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In order to understand how we can deal with condensation it is important to first understand how it occurs. All air contains a certain amount of ‘invisible’ water vapour. You may not realise it, but as human beings we are emitting water vapour constantly, you may not see it but it really is happening. Water vapour is also emitted by the activities we undertake in the home including washing, cooking, drying clothes, using portable heaters such as calor gas etc. Basically, there are large volumes of water vapour being emitted in your home and the amount of water vapour that is emitted is determined by the activites that we carry out and the number of people in your house at any particular time. Condensation occurs when this water vapour comes into contact with cold surfaces and the air no longer has the capacity to hold any more water vapour. In order to understand this we need to first understand relative humidity, which is generally a poorly understood term.
Relative humidity relates to the actual water vapour present in air to that which could be present and is routinely expressed as a percentage. The reason we refer to ‘relative’ humidity is because air has a varying ability to hold moisture vapour depending on temperature. Warm air can hold more water vapour than cold air. Once relative humidity reaches 100% it no longer has the ability to hold any more water vapour and it will start to condense on cooler surfaces (something referred to as ‘Dew Point’), which is the physical change into a liquid (condensation).
As an example, think about your bathroom. When you have a bath or shower large quantities of water vapour are produced. Sometimes this will develop into a ‘mist’ in the room until you open the window or turn on an extractor fan. Have you ever noticed that you get water developing on your windows and walls? This is condensation. Have you ever wondered why this happens more readily on cold days, and in the warmer months it is hardly noticeable? This is because the air in your bathroom on colder days has less capacity to hold moisture than the air in your bathroom during warmer temperatures (remember warm air can hold more water vapour than cold air). Windows, particularly in older buildings are generally less thermally efficient than the surrounding structure such as the walls. Therefore the internal surface temperature of the windows will be a few degrees cooler than the surface temperature of the walls. This will mean that once dew point occurs (100% relative humidity), it will start to condense on the cooler surfaces first, i.e the windows, before it starts to condense on the surrounding walls.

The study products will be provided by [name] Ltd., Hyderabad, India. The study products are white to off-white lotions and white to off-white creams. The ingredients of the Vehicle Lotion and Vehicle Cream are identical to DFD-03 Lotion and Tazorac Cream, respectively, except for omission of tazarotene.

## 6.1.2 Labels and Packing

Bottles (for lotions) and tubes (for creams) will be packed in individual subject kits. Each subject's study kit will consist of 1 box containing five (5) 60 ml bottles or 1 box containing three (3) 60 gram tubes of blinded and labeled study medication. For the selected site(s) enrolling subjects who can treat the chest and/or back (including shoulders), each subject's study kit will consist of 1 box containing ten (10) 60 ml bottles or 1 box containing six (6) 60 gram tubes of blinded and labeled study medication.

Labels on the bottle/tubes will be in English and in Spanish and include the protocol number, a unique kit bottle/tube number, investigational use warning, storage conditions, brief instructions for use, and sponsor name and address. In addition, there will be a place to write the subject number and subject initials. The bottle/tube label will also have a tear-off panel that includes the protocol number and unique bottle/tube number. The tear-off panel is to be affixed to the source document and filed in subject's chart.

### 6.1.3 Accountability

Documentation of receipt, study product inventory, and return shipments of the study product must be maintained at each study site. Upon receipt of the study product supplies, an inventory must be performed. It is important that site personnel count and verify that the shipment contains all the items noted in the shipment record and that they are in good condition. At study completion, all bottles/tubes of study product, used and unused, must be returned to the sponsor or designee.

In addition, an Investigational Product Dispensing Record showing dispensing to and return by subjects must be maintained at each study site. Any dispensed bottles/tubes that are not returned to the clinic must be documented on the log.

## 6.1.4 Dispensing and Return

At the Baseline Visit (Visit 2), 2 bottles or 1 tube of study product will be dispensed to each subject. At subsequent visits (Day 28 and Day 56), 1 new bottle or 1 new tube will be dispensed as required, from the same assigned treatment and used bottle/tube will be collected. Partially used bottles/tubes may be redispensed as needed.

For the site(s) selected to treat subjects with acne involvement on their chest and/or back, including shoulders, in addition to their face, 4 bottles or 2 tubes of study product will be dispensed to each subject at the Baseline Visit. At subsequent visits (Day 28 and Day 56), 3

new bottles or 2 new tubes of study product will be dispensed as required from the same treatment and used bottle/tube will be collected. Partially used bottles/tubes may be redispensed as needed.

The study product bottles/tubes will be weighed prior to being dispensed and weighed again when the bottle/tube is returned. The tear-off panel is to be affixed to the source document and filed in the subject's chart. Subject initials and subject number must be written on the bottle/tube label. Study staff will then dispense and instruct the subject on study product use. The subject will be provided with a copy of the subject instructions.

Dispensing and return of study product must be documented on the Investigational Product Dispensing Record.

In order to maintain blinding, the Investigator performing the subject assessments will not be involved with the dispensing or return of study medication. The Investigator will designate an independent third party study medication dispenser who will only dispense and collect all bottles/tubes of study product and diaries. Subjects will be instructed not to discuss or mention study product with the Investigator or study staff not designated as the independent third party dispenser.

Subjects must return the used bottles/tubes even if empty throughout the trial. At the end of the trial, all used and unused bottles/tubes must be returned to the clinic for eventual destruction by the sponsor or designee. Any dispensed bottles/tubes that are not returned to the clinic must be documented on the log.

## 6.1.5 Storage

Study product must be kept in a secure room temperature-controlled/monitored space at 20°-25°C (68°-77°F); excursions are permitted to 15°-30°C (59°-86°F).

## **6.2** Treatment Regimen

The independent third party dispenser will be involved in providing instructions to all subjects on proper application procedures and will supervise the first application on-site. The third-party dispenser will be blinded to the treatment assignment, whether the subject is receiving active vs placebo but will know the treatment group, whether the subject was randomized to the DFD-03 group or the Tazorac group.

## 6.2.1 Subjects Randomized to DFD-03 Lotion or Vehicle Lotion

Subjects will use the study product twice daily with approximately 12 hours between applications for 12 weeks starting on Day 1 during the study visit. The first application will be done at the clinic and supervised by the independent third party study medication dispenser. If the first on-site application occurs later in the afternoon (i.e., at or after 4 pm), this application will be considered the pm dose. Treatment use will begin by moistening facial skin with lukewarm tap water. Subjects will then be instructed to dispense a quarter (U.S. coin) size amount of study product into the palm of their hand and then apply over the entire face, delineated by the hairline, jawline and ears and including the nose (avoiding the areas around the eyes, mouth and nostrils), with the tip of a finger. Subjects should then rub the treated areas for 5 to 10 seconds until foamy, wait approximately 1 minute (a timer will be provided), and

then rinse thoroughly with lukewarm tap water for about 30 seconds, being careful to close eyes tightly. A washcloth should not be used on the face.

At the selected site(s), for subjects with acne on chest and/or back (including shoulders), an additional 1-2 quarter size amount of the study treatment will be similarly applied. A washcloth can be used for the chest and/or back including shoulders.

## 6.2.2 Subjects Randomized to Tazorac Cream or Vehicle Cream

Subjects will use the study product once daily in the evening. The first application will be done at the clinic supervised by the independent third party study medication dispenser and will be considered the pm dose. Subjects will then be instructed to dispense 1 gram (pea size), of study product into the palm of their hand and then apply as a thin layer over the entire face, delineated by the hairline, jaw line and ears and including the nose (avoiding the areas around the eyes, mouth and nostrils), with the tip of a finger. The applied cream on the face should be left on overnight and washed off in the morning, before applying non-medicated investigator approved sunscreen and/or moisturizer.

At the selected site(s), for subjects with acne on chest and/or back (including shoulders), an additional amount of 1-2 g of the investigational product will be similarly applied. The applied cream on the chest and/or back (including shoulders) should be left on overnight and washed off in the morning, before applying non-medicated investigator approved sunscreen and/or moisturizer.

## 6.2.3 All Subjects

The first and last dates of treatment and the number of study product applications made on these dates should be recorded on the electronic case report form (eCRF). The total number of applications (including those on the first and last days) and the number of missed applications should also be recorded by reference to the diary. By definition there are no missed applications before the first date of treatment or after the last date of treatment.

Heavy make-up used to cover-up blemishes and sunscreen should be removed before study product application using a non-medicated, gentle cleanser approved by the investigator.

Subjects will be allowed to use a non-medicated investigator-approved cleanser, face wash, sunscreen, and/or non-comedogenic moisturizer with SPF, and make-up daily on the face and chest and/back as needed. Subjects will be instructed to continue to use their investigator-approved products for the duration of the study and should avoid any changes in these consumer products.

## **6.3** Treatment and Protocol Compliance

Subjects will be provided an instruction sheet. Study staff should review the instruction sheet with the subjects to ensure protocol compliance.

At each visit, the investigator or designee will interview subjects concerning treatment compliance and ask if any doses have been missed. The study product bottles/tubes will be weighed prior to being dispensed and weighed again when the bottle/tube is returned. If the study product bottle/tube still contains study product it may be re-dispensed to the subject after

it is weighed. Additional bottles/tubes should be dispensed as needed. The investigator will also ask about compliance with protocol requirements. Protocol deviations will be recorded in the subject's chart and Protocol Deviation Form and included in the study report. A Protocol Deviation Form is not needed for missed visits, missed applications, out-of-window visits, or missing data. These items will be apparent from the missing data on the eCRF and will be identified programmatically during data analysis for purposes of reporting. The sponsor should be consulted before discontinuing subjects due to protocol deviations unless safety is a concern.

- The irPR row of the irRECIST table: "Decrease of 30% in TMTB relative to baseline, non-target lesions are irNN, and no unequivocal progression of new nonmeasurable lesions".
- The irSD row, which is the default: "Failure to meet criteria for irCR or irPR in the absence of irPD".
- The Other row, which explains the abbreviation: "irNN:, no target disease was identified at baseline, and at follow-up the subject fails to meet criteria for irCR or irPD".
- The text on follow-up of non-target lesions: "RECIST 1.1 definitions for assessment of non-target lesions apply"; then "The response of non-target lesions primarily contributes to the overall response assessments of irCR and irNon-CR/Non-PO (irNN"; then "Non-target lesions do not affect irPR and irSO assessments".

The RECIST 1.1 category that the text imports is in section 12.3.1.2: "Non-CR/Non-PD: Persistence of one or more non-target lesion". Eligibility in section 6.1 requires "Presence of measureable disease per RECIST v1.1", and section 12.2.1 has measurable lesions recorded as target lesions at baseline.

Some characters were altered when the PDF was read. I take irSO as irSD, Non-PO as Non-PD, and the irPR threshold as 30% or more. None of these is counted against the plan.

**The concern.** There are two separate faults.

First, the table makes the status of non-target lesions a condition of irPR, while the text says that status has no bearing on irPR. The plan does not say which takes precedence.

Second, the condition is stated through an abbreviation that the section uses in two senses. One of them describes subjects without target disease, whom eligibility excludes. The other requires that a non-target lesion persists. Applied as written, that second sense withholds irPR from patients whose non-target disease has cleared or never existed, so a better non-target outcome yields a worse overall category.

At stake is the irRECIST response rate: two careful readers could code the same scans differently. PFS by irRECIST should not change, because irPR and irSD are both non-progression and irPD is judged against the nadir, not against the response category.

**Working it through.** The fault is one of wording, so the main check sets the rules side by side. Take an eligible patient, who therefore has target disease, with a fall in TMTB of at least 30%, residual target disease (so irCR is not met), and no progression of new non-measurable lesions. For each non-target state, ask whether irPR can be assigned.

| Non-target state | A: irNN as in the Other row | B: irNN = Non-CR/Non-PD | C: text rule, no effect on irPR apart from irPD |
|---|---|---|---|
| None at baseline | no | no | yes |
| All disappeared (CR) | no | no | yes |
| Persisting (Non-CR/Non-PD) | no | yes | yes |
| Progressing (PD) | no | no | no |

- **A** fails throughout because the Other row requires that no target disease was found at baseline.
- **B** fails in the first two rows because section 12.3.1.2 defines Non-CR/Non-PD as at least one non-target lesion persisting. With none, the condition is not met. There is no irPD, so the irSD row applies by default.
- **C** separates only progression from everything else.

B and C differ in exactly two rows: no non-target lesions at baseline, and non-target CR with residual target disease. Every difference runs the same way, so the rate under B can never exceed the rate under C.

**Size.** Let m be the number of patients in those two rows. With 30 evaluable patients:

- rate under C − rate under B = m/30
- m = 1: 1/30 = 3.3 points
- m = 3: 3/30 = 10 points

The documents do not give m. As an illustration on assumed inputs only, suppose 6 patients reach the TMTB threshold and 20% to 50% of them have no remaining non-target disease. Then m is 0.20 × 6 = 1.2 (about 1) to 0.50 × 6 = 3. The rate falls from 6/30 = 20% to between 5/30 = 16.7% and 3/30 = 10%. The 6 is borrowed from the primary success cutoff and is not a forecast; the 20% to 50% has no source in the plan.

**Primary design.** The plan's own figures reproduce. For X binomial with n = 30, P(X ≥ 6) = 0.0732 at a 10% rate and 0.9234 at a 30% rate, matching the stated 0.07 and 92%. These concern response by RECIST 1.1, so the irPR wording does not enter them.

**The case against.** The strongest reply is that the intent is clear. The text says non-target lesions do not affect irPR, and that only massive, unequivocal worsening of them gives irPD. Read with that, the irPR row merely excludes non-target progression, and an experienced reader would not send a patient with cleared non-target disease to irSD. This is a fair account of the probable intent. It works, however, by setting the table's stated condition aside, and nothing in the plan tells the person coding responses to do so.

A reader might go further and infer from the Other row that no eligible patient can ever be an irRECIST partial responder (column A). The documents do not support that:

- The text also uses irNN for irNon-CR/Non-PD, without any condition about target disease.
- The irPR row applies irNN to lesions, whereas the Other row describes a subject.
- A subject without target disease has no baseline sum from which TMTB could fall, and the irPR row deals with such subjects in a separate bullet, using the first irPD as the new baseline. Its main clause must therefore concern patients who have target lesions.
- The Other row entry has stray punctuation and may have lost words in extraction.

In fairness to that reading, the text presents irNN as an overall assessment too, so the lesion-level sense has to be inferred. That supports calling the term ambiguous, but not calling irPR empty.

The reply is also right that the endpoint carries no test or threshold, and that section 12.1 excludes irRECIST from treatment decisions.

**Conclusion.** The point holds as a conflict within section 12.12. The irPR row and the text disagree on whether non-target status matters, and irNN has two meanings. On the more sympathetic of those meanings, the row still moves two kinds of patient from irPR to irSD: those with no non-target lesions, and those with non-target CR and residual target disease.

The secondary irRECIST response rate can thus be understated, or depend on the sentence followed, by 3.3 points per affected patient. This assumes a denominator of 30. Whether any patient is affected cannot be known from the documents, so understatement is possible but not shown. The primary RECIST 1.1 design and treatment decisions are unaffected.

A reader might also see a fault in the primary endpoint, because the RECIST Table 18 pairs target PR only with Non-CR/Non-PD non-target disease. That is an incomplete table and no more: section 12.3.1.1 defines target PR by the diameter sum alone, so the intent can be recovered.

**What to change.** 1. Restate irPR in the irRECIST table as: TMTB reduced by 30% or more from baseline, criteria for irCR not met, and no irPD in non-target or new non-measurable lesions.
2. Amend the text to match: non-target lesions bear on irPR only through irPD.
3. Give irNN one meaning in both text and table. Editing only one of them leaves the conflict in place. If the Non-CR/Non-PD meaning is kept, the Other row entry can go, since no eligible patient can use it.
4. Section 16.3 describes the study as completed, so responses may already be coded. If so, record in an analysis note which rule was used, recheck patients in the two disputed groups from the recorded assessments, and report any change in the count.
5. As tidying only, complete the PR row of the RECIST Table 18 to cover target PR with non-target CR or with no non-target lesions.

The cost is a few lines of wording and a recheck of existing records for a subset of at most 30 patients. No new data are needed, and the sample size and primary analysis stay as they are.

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You do not need to be a damp specialist or building surveyor to be able to deal with condensation or at least reduce the risk of it occurring. There are numerous products on the market that claim to reduce or remove the risk of condensation in homes including paints and sprays. These types of products may temporarily remove condensation mould that may have already occurred, or cover over damp mould, however the only certain way of reducing the risk of condensation is to understand the root cause, which will vary from building to building, and to deal with these root causes. The usual factors that result in condensation are poor thermal insulation, inadequate heating and inadequate ventilation, or a combination of these. In the next article I will explain how you can reduce the possibility of condensation in your home and if you already have problems with condensation I will tell you how to deal with it.
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